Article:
14. A. B. Shorey, K. Xin, K. Chen, J. C. Lambropoulos, “Deformation of fused silica: nanoindentation and densification,” in Inorganic Optical Materials, A. J. Marker, ed., Proc. SPIE3424, 72–81 (1999).
    [CrossRef]
  15. A. Kaller, “Properties of polishing media for precision optics,” Glastech. Ber. 6, 174–183 (1998).
  16. N. B. Kirk, J. V. Wood, “The effect of the calcination process on the crystallite shape of sol-gel cerium oxide used for glass polishing,” J. Mater. Sci. 30, 2171–2175 (1995).
    [CrossRef]
  17. D. Golini, S. Jacobs, W. Kordonski, P. Dumas, “Precision optics fabrication using magnetorheological finishing,” in Advanced Materials for Optics and Precision Structures, M. Ealey, R. A. Paquin, T. B. Parsonage, eds., Vol. CR67 of SPIE Critical Review Series (SPIE, Bellingham, Wash., 1997), pp. 251–274.
  18. S. D. Jacobs, S. A. Arrasmith, I. A. Kozhinova, L. L. Gregg, A. B. Shorey, H. J. Romanofsky, “An overview of magnetorheological finishing (MRF) for precision optics manufacturing,” Ceram. Trans. 102, 185–199 (1999).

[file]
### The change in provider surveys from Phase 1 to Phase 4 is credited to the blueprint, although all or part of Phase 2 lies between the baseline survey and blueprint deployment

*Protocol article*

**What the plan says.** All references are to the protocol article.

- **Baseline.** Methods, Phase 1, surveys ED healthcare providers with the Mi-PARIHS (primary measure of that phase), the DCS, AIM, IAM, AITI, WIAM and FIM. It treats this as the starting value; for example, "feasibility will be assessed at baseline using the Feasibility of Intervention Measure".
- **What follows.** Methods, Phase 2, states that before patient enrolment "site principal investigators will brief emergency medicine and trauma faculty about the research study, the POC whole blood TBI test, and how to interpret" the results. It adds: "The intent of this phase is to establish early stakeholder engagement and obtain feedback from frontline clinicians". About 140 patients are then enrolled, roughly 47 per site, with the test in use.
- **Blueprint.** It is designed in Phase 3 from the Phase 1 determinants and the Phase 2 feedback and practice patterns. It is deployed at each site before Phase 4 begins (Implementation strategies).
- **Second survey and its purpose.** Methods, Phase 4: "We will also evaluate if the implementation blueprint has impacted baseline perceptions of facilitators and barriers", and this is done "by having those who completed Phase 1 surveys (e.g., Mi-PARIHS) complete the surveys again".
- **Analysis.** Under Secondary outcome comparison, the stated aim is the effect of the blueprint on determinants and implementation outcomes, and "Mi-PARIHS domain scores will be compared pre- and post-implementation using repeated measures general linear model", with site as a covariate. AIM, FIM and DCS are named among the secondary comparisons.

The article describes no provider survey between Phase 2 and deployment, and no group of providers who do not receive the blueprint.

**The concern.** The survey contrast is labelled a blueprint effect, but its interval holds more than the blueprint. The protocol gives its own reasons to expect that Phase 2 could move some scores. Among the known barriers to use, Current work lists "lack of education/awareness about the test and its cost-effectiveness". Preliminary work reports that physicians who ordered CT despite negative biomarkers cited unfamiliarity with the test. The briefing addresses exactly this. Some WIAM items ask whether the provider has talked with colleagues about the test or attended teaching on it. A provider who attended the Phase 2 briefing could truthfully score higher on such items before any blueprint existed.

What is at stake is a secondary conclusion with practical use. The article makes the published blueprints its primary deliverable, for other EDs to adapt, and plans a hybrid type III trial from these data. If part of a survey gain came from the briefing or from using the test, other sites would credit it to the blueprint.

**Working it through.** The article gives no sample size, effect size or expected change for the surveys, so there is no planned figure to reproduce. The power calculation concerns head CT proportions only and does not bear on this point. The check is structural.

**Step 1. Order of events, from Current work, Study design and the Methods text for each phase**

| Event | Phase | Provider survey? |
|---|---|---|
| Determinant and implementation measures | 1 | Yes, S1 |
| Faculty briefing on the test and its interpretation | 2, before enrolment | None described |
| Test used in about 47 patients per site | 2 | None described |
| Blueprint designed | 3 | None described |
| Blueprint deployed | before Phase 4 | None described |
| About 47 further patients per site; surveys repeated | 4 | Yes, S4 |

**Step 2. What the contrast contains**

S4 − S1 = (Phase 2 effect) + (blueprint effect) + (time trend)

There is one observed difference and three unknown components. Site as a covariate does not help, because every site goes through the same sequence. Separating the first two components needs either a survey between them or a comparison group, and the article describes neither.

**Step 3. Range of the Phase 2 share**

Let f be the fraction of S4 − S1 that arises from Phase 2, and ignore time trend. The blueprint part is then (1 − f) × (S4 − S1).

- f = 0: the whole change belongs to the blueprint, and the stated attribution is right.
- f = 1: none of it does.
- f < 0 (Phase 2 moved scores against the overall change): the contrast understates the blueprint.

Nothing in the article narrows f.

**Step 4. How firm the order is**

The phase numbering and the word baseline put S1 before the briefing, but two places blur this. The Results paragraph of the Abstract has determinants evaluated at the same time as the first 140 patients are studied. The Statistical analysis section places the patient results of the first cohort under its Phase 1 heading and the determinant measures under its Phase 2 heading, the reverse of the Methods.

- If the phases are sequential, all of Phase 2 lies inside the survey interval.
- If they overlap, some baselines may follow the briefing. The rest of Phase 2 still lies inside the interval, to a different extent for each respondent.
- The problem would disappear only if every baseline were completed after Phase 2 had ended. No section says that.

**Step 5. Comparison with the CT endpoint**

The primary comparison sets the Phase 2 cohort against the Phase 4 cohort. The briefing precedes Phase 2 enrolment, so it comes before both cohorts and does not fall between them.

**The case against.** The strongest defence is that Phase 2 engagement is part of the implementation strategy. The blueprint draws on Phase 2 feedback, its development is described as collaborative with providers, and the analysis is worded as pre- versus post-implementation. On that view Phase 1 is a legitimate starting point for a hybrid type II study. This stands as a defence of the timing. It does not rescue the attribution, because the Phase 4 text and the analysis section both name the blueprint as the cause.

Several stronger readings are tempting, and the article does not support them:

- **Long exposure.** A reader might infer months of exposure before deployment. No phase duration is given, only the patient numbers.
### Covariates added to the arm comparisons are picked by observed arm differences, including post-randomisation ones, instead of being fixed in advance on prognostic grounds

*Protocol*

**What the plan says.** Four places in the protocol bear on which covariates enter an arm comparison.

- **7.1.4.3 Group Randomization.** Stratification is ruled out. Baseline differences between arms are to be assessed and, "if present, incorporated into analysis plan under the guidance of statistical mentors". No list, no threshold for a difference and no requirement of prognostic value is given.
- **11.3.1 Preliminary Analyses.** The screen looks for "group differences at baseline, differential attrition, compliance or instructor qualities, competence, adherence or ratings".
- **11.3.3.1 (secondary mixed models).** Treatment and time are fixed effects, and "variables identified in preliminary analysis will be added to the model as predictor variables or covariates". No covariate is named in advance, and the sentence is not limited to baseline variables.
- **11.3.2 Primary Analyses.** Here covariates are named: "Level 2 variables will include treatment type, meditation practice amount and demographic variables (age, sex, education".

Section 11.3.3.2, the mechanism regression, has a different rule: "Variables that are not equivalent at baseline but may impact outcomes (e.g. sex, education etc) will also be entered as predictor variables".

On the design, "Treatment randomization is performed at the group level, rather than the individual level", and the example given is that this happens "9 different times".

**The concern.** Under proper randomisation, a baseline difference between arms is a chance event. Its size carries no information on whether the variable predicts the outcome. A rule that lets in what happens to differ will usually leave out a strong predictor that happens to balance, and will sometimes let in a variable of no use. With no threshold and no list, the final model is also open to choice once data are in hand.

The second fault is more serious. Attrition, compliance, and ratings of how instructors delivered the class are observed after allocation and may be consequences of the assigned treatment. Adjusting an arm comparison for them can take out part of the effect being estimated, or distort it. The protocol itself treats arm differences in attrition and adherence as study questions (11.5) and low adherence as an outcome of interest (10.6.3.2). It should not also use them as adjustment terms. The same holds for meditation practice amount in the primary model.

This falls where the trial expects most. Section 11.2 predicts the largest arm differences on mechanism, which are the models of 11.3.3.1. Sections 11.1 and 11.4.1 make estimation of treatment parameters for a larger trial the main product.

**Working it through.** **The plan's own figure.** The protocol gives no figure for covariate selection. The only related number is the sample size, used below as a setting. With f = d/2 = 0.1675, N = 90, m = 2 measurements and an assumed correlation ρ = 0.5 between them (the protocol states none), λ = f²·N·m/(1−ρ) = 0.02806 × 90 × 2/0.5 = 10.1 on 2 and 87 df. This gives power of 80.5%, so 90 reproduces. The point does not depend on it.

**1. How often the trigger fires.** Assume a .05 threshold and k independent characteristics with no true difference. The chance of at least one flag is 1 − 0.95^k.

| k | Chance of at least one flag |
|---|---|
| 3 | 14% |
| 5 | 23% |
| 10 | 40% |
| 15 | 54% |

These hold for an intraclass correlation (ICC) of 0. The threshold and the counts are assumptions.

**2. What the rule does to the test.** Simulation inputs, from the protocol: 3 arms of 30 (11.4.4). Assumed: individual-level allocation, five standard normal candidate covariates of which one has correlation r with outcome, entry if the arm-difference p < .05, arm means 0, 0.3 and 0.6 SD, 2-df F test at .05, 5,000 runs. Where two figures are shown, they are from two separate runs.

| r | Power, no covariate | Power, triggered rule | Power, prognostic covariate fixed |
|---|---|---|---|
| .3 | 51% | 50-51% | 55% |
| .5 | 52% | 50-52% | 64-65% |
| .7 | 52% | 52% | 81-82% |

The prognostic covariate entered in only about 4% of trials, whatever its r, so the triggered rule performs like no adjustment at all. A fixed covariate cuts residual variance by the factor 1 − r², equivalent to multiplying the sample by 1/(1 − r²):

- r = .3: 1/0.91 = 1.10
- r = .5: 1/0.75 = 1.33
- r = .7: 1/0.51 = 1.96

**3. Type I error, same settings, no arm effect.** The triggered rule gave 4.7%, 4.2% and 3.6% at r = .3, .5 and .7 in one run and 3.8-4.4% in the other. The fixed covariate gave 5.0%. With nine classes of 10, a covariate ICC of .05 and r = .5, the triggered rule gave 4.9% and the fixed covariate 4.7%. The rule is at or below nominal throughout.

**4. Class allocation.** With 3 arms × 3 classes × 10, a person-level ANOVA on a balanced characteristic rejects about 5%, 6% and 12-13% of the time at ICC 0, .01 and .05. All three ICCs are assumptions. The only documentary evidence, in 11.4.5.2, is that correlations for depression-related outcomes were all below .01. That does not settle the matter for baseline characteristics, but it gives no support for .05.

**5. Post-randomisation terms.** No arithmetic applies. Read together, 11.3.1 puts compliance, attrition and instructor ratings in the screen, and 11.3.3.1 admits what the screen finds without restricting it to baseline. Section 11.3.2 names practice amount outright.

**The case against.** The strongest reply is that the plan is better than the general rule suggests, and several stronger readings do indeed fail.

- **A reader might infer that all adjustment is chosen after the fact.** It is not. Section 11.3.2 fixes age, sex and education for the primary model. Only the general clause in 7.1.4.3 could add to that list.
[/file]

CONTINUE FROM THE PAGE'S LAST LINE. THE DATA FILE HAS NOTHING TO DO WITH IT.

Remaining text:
19. S. R. Arrasmith, I. A. Kozhinova, L. L. Gregg, A. B. Shorey, H. J. Romanofsky, S. D. Jacobs, D. Golini, W. I. Kordonski, S. Hogan, P. Dumas, “Details of the polishing spot in magnetorheological finishing (MRF),” in Optical Manufacturing and Testing III, P. Stahl, ed., Proc. SPIE3782, 92–100 (1999).
    [CrossRef]
  20. S. D. Jacobs, W. Kordonski, I. V. Prokhorov, D. Golini, G. R. Gorodkin, T. D. Strafford, “Magnetorheological fluid composition,” U.S. patent5,804,095 (8September1998).
  21. We used Zygo Mark IVxp or Zygo GPI xpHR phase-shifting interferometer systems for all data acquisition and analysis related to polishing spots and a He–Ne laser source with λ = 632.8 nm (Zygo Corp., Middlefield, Conn. 06455).